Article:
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    Military Police make Hohenfels-Training-Site history

    Military Police make Hohenfels-Training-Site history

    Photo By Sgt. 1st Class Debra Richardson | 1Lt. Sarah Bitner, from Anderson, Indiana, and assigned to 287th Military Police...... read more read more

    HOHENFELS, Germany—In the fight to maintain superiority against a near-peer adversary, Army Soldiers are learning they don’t always need the latest and greatest in technology if they are able to effectively use what they already know and have. Amid 27 incredible concepts and capabilities being tested at the Joint Warfighting Assessment 18, a platoon of military police (MP) stole the show with their historical use of their spy in the sky: the Raven.

    “This is the first time in Joint Multinational Readiness Center history that a Military Police platoon was able to fly a Raven in support of their own operation,” explained Capt. Chad Peabody, the military police lead observe at Hohenfels and assigned to the 7th Army Training Command at Grafenwoehr.

    The Raven, a lightweight unmanned aerial system, has been used for years to support ground forces and can provide live coverage. While the Raven continues to be used successfully in deployed environments, the confined air space of training areas has historically inhibited its use during exercises here; that’s why a military police platoon is only now making history, explained Peabody.

    While the Raven is lightweight and versatile, it requires near-perfect weather to achieve lift off, the Soldiers on the ground have to get clearance to use the airspace.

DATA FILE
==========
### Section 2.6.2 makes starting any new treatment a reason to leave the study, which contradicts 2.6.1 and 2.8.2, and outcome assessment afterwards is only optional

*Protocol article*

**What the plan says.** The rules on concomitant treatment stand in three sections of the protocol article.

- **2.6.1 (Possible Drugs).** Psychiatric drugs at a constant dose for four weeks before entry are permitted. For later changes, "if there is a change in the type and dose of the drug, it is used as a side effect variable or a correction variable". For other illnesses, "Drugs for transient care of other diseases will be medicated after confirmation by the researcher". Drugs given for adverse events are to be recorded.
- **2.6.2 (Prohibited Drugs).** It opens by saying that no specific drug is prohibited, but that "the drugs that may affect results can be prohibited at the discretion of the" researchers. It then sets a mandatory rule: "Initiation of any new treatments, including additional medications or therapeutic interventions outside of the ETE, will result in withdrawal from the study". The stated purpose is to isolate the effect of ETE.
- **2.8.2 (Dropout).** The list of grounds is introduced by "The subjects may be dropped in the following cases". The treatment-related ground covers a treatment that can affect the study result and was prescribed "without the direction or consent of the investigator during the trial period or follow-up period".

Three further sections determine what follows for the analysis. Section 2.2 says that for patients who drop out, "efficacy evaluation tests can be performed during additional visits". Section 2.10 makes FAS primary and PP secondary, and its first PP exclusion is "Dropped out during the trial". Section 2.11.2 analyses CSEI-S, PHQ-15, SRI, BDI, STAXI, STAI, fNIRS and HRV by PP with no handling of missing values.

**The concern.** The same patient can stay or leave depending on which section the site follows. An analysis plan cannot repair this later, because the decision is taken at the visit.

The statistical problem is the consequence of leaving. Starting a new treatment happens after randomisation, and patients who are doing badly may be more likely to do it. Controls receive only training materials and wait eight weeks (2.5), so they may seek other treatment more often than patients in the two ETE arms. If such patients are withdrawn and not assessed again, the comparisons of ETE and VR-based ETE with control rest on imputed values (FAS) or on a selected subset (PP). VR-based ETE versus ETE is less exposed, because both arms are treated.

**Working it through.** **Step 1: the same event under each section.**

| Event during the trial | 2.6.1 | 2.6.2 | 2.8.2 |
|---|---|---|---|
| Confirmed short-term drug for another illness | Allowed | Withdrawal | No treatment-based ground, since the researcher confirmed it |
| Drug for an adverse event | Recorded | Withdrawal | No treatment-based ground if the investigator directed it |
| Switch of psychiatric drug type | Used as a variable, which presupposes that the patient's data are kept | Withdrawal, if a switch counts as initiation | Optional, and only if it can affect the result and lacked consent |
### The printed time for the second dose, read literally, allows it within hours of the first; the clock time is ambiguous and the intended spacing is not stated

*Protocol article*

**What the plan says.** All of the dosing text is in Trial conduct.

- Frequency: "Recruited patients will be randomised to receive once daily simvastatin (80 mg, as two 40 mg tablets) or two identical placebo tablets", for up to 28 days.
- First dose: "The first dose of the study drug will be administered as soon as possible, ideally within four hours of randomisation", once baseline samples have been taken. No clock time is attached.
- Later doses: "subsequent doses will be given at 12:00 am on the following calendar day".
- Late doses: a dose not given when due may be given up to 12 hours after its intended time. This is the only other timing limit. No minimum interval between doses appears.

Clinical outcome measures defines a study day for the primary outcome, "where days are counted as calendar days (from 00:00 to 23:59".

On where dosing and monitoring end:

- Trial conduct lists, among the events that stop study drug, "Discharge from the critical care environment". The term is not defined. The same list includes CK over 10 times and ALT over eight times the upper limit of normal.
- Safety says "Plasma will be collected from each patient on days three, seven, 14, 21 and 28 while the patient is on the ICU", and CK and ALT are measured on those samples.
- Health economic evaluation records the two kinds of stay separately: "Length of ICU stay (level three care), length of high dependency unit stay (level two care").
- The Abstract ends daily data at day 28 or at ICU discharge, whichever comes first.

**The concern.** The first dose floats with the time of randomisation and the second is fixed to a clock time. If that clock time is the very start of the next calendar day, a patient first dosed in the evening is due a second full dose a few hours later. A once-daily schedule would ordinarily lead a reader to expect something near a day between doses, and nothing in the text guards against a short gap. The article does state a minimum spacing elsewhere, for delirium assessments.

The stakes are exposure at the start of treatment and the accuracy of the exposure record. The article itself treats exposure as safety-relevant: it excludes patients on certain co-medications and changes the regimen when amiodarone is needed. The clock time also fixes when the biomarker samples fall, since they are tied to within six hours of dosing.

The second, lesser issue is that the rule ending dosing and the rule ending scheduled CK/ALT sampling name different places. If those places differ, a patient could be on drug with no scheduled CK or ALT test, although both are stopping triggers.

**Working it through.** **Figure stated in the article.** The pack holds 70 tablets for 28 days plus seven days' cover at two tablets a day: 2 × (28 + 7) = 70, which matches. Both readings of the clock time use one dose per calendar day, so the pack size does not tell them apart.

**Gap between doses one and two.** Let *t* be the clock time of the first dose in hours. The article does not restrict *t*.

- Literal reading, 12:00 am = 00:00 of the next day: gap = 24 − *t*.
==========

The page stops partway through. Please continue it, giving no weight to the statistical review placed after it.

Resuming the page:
“The Raven gives us eyes in the sky before we even enter a town or area of operation,” explained 1st Lt. Sarah Bitner, 2nd Platoon leader with 287th Military Police Company, 97th Military Police Battalion, 89th Military Police Brigade. “It allows us to see all avenues of approach, any activity in a city, and helps us maintain an accurate understanding of what’s happening around us.”

    It’s not enough to get a Raven into the sky, the Soldiers on the ground have to gain actionable intelligence or the entire flight is pointless.
    The Raven team within the platoon monitors the video footage as it’s streamed and communicates consistently with the platoon leader so they can make immediate decisions to boost security and keep Soldiers safe, explained Bitner.

    The platoon provided security in a town while representatives from civil affairs, USAID, the Red Cross, and other foreign national armies met with key leaders. During the scenario, local civilians reported the location of bombs and enemy forces, neither of which were confirmed by the Raven. Without it, Bitner would have assigned her platoon to search for enemies in the buildings and she would have called in EOD unnecessarily.

    Using the Raven effectively can save lives and decrease the likelihood of acting on incorrect intelligence provided by local civilians in a real-world, hostile environment.

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    NEWS INFO

    Date Taken: 05.08.2018
    Date Posted: 05.08.2018 10:08
    Story ID: 276114
    Location: DE
    Hometown: ANDERSON, IN, US

    Web Views: 1,062
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